Very Bad Poetry

Very Bad Poetry

Paperback

By (author) Kathryn Petras, By (author) Ross Petras

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  • Publisher: Vintage Books
  • Format: Paperback | 126 pages
  • Dimensions: 112mm x 183mm x 10mm | 91g
  • Publication date: 1 April 1997
  • Publication City/Country: New York
  • ISBN 10: 0679776222
  • ISBN 13: 9780679776222
  • Edition statement: New.
  • Sales rank: 365,275

Product description

Writing very bad poetry requires talent. It helps to have a wooden ear for words, a penchant for sinking into a mire of sentimentality, and an enviable confidence that allows one to write despite absolutely appalling incompetence. The 131 poems collected in this first-of-its-kind anthology are so glaringly awful that they embody a kind of genius. From Fred Emerson Brooks' "The Stuttering Lover" to Matthew Green's "The Spleen" to Georgia Bailey Parrington's misguided "An Elegy to a Dissected Puppy," they mangle meter, run rampant over rhyme, and bludgeon us into insensibility with their grandiosity, anticlimax, and malapropism. Guaranteed to move even the most stoic reader to tears (of laughter), Very Bad Poetry is sure to become a favorite of the poetically inclined (and disinclined).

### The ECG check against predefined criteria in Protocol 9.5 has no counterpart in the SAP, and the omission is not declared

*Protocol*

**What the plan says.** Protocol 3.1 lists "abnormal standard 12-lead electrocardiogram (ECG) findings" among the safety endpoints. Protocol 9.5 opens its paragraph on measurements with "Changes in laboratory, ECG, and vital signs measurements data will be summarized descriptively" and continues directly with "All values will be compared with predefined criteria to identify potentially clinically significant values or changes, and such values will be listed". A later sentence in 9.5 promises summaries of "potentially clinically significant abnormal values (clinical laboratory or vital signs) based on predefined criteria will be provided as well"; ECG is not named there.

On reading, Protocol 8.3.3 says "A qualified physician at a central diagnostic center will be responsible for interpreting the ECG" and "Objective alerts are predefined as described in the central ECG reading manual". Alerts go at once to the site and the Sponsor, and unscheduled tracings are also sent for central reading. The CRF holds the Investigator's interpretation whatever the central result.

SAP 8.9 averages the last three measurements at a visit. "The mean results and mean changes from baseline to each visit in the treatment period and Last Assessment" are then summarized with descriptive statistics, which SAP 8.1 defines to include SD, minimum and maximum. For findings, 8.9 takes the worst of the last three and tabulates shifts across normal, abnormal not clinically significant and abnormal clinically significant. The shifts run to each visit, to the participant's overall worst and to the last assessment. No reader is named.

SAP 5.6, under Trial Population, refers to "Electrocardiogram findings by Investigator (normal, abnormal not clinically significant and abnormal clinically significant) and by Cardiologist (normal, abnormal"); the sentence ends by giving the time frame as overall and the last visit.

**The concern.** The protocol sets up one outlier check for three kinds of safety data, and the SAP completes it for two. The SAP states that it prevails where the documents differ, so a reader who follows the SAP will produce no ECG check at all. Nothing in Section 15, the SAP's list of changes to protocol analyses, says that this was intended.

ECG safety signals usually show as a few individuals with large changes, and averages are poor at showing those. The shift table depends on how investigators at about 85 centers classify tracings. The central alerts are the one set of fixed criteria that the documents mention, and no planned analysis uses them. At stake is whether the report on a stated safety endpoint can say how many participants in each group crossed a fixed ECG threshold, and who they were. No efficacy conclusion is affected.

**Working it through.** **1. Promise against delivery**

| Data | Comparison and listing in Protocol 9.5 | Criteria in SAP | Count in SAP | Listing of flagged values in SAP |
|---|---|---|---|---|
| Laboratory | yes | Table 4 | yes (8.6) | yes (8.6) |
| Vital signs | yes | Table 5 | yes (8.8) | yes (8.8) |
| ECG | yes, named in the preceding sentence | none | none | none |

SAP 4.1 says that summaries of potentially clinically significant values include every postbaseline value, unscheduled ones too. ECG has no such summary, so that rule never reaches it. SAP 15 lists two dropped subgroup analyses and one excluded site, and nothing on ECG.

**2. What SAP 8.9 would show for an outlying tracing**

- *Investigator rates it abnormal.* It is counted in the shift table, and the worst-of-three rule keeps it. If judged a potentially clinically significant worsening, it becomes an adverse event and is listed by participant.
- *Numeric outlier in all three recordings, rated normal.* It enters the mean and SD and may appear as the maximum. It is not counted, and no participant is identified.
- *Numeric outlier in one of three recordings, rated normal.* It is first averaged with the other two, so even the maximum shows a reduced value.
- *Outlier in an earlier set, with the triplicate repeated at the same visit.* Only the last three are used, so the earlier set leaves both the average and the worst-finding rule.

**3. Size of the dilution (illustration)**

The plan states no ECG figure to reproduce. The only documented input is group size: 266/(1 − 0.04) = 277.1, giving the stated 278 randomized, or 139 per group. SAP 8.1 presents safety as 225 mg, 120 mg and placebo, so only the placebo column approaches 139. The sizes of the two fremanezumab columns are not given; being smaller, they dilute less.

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Author information

Kathryn and Ross Petras are a brother and sister team who wrote The 776 Stupidest Things Ever Said. They live in New York City.

Flap copy

Writing very bad poetry requires talent. It helps to have a wooden ear for words, a penchant for sinking into a mire of sentimentality, and an enviable confidence that allows one to write despite absolutely appalling incompetence. The 131 poems collected in this first-of-its-kind anthology are so glaringly awful that they embody a kind of genius. From Fred Emerson Brooks' "The Stuttering Lover" to Matthew Green's "The Spleen" to Georgia Bailey Parrington's misguided "An Elegy to a Dissected Puppy," they mangle meter, run rampant over rhyme, and bludgeon us into insensibility with their grandiosity, anticlimax, and malapropism. Guaranteed to move even the most stoic reader to tears (of laughter), Very Bad Poetry is sure to become a favorite of the poetically inclined (and disinclined).